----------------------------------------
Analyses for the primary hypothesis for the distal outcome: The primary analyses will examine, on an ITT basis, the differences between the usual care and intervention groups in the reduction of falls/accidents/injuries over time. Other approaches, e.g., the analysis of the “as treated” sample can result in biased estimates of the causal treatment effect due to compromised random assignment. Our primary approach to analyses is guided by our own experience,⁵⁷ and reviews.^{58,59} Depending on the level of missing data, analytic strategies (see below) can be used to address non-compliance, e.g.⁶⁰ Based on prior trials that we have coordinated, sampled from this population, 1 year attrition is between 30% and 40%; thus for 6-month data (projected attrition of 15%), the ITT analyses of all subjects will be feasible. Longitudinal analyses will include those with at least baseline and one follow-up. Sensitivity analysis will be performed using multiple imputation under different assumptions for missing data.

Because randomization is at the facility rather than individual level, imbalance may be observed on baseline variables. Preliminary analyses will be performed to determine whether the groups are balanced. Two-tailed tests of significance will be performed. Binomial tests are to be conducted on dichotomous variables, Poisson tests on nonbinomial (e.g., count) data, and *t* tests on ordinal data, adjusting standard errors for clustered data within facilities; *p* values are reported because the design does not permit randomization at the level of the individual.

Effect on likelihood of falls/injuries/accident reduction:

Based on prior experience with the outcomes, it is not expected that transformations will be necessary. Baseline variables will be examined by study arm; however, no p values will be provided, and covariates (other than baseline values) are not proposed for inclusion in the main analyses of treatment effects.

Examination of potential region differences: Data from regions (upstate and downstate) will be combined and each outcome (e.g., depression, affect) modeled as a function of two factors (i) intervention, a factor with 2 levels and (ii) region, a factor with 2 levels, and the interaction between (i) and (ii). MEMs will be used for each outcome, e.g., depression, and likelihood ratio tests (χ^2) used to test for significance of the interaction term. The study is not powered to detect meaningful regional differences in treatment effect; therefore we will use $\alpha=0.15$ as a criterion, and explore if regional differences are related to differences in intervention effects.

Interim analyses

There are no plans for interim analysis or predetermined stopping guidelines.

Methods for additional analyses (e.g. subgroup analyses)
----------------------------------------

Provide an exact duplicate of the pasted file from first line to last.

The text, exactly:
Analyses for the primary hypothesis for the distal outcome: The primary analyses will examine, on an ITT basis, the differences between the usual care and intervention groups in the reduction of falls/accidents/injuries over time. Other approaches, e.g., the analysis of the “as treated” sample can result in biased estimates of the causal treatment effect due to compromised random assignment. Our primary approach to analyses is guided by our own experience,⁵⁷ and reviews.^{58,59} Depending on the level of missing data, analytic strategies (see below) can be used to address non-compliance, e.g.⁶⁰ Based on prior trials that we have coordinated, sampled from this population, 1 year attrition is between 30% and 40%; thus for 6-month data (projected attrition of 15%), the ITT analyses of all subjects will be feasible. Longitudinal analyses will include those with at least baseline and one follow-up. Sensitivity analysis will be performed using multiple imputation under different assumptions for missing data.

Because randomization is at the facility rather than individual level, imbalance may be observed on baseline variables. Preliminary analyses will be performed to determine whether the groups are balanced. Two-tailed tests of significance will be performed. Binomial tests are to be conducted on dichotomous variables, Poisson tests on nonbinomial (e.g., count) data, and *t* tests on ordinal data, adjusting standard errors for clustered data within facilities; *p* values are reported because the design does not permit randomization at the level of the individual.

Effect on likelihood of falls/injuries/accident reduction:

Based on prior experience with the outcomes, it is not expected that transformations will be necessary. Baseline variables will be examined by study arm; however, no p values will be provided, and covariates (other than baseline values) are not proposed for inclusion in the main analyses of treatment effects.

Examination of potential region differences: Data from regions (upstate and downstate) will be combined and each outcome (e.g., depression, affect) modeled as a function of two factors (i) intervention, a factor with 2 levels and (ii) region, a factor with 2 levels, and the interaction between (i) and (ii). MEMs will be used for each outcome, e.g., depression, and likelihood ratio tests (χ^2) used to test for significance of the interaction term. The study is not powered to detect meaningful regional differences in treatment effect; therefore we will use $\alpha=0.15$ as a criterion, and explore if regional differences are related to differences in intervention effects.

Interim analyses

There are no plans for interim analysis or predetermined stopping guidelines.

Methods for additional analyses (e.g. subgroup analyses)